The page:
Randall Eiger LCSW
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Substance Abuse FAQ


Q:  How does someone know that they have a substance problem?

An answer of "yes" to any one of four simple questions may indicate the presence of a substance problem. In the past year:

  • Have you ever felt that you should cut down on your use of the substance?
  • Have people annoyed you by criticizing your use of the substance?
  • Have you ever felt bad or guilty about your use of the substance?
  • Have you ever used the substance first thing in the morning to steady your nerves or get rid of a hangover?
Q: How are substance problems defined?

There are two basic types of substance-use issues, "substance abuse" and "substance dependence." Both are serious.


What is substance abuse?


Substance abuse is defined as one or more of the following having occurred in the past 12 months:

  • Failure to fulfill major role obligations at work, school, or home because of recurrent substance use.
  • Recurrent use of the substance in hazardous situations (for example, driving or using machinery).
  • Recurrent legal problems related to use of the substance.
  • Continued use despite interpersonal or social problems.
Q: What is substance dependence?

Substance dependence is defined as three or more of the following having occurred in the past 12 months.

  • Tolerance. A need for markedly increased amounts of the substance to achieve the desired effect, or experiencing diminished effect with continued use of the same amount of the substance.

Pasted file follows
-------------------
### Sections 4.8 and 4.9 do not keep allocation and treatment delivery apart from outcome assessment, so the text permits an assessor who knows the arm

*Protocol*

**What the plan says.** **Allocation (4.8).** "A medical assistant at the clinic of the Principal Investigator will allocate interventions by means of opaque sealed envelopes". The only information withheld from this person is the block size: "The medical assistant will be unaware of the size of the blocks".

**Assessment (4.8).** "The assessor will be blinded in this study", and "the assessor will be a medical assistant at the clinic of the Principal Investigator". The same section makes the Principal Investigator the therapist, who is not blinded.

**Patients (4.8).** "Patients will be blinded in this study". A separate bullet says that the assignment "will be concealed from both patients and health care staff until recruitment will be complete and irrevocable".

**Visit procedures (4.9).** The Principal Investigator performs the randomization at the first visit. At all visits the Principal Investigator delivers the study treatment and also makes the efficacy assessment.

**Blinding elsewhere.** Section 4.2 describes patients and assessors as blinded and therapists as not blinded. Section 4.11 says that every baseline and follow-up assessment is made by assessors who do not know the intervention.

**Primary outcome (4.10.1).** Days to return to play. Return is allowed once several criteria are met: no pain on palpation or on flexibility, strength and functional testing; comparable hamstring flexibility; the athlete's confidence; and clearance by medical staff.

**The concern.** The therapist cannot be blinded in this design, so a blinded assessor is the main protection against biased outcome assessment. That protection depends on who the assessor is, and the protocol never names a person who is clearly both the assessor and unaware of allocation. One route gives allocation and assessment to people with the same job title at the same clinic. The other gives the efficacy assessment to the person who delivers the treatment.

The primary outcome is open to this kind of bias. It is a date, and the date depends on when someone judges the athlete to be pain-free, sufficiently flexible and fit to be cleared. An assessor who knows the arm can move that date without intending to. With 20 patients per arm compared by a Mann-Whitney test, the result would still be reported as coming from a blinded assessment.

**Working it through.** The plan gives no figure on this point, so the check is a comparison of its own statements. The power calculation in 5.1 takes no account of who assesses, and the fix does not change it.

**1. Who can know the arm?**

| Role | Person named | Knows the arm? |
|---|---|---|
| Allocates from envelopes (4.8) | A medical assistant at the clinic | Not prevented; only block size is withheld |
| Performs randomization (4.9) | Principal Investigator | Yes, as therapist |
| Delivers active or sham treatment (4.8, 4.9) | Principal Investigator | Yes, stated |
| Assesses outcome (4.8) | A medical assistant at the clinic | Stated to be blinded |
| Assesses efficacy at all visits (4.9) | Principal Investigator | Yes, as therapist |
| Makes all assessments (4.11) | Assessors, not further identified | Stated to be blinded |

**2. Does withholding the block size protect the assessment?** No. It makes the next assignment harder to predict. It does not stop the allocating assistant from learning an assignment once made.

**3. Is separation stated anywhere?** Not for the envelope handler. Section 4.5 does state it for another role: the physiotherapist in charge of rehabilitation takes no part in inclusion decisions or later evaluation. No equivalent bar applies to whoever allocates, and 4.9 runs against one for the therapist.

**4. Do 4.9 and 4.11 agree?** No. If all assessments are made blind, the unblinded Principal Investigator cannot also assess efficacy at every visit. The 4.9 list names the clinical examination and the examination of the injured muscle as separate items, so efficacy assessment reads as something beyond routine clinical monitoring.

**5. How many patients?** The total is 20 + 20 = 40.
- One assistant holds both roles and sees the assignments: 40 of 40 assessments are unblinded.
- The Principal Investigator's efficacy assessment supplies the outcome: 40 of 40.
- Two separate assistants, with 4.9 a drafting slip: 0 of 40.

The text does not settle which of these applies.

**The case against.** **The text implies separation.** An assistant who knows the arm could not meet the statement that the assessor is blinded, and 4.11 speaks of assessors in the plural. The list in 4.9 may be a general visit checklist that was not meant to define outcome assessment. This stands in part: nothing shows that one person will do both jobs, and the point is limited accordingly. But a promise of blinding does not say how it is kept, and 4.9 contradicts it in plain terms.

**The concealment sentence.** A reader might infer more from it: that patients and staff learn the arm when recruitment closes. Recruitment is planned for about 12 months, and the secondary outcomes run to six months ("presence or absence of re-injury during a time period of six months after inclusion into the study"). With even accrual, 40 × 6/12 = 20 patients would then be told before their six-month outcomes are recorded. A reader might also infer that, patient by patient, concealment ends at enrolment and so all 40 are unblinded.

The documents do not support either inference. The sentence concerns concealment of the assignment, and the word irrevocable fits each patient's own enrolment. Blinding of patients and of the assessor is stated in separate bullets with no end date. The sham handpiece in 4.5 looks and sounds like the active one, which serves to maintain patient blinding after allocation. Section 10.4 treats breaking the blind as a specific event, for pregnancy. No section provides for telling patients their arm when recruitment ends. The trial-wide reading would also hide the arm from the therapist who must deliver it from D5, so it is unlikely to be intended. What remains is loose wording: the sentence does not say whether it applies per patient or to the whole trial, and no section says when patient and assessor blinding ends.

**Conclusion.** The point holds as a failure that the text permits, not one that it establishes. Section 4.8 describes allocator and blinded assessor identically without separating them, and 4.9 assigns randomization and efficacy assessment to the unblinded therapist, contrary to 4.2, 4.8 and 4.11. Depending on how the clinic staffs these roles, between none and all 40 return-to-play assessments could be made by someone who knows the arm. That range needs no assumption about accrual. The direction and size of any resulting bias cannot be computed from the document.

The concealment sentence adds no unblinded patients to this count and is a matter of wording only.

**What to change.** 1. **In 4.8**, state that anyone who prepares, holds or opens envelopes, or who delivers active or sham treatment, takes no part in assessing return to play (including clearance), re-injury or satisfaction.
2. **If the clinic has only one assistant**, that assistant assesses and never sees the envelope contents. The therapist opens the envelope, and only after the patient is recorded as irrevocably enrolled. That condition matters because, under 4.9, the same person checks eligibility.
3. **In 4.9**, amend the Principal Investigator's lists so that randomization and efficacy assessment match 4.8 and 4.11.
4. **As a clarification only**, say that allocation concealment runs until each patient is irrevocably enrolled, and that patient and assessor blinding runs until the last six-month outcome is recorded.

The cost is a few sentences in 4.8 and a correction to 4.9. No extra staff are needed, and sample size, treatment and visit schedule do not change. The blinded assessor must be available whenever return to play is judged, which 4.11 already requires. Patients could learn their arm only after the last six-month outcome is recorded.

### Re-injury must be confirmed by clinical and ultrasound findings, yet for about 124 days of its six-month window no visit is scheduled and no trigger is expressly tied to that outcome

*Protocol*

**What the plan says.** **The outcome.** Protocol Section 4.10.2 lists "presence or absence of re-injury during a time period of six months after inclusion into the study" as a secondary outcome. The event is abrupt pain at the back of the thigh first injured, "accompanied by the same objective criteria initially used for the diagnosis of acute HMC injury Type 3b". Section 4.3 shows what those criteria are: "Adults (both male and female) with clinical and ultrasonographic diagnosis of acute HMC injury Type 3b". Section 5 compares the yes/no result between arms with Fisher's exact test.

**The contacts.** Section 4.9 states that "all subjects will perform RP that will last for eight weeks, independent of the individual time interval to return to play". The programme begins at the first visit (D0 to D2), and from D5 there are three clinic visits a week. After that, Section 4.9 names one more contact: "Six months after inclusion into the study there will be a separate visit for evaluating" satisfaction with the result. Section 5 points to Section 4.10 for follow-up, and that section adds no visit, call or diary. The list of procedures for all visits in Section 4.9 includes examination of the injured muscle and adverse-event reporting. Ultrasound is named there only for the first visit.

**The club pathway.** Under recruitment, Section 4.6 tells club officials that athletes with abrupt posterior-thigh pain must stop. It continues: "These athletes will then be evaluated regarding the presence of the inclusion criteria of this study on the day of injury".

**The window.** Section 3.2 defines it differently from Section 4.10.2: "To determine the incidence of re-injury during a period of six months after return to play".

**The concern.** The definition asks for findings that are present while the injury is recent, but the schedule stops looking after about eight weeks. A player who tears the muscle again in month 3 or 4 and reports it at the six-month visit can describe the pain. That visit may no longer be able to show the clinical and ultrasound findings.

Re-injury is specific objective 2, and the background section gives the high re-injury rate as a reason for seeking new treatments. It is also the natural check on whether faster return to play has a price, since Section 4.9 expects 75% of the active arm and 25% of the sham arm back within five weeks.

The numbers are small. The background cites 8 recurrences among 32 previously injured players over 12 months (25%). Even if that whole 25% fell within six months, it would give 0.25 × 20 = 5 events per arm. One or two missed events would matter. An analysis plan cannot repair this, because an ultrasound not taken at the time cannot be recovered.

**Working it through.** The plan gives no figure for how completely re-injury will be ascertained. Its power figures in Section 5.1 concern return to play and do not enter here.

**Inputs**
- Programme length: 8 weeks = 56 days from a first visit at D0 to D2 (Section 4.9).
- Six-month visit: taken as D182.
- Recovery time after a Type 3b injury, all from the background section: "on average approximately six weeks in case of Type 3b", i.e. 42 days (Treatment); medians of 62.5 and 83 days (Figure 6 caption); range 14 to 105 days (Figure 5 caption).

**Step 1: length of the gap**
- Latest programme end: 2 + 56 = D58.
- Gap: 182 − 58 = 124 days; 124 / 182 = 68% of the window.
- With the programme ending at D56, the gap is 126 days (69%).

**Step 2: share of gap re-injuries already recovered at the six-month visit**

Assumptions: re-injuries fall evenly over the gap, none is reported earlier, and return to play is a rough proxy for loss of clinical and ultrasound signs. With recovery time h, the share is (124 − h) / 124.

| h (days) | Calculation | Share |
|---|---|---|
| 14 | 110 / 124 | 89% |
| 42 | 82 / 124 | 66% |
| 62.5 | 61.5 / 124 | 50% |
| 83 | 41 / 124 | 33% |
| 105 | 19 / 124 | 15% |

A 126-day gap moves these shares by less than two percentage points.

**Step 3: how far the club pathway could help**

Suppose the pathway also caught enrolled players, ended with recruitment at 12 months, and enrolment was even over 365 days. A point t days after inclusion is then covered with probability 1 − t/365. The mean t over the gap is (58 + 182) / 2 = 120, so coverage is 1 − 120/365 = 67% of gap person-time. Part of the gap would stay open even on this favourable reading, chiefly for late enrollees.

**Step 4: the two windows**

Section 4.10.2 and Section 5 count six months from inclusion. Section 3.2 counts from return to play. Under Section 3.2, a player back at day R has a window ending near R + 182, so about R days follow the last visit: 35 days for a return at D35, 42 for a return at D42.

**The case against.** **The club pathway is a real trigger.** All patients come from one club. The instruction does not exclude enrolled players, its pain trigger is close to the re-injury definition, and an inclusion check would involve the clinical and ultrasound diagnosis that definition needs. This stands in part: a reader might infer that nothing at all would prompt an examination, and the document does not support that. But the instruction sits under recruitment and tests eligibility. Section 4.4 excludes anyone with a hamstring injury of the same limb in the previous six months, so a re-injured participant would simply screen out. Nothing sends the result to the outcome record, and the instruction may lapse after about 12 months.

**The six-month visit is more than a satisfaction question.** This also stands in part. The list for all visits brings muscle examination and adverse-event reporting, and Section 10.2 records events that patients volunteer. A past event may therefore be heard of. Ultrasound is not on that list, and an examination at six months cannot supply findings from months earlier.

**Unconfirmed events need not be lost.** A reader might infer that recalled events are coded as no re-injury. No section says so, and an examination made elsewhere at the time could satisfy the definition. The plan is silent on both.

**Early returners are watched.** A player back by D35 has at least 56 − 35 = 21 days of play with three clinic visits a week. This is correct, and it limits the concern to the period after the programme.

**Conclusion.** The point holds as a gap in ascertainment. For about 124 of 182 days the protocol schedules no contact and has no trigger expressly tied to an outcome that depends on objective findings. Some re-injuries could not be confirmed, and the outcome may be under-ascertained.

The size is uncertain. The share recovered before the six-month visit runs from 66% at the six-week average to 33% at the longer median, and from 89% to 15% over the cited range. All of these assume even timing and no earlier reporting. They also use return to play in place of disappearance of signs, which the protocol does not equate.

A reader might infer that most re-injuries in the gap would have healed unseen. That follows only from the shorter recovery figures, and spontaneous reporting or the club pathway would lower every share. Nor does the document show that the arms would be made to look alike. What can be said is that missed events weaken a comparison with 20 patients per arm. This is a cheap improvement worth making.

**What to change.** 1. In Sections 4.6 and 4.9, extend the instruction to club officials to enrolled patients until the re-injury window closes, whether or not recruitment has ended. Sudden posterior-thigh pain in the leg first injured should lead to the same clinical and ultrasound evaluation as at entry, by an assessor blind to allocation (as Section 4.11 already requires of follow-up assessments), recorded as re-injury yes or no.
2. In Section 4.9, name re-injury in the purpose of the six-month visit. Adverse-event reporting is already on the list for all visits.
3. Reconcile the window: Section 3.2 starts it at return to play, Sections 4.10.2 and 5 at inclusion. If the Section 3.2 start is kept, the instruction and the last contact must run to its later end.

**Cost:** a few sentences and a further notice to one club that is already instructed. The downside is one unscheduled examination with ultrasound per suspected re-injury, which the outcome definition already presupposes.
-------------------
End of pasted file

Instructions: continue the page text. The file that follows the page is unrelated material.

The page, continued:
• Withdrawal. Experiencing withdrawal symptoms after stopping use of the substance, or taking the same or a closely-related substance to avoid withdrawal symptoms.
  • The substance is often taken in larger amounts or over a longer period than intended.
  • There is a persistent desire or unsuccessful efforts to cut down or control substance use.
  • A great deal of time is spent in activities necessary to obtain the substance.
  • Important social, occupational, or recreational activities are given up or reduced because of substance use.
  • Substance use is continued despite knowledge of experiencing physical or psychological problems related to substance use.
Q: How do substance problems affect the course of therapy?
A: In most cases, substance-use issues need to be addressed before patients can make progress on other issues. Substance use tends to distort a person's emotional life, either dulling and flattening it, or causing intense, irrational grief, rage or other substance-induced emotions. Since good therapy deals with thoughts and feelings, it is difficult to make progress when thoughts and feelings are being covered over and distorted by substance use. In addition, many problems in a patient's life may be caused by substance use itself, though the patient may be unaware of the connection.
Q: Can substance problems be treated?
A: Yes. Treatments differ depending on the substance or substances, and the degree of dependence. Many substance users can be treated on an outpatient basis. Outpatient treatment typically involves therapy and participation in a self-help group such as Alcoholics Anonymous. Serious substance dependence is initially best treated in a hospital or other in-patient setting. Frequently, the patient will need to undergo detoxification under medical supervision. Completion of detoxification followed by an in-patient program usually gives patients a good head start and they can follow up with treatment on an outpatient basis.

Helpful links:

National Institute on Alcohol Abuse and Alcoholism
Alcoholics Anonymous
National Institute on Drug Abuse
Narcotics Anonymous
Al-Anon and Alateen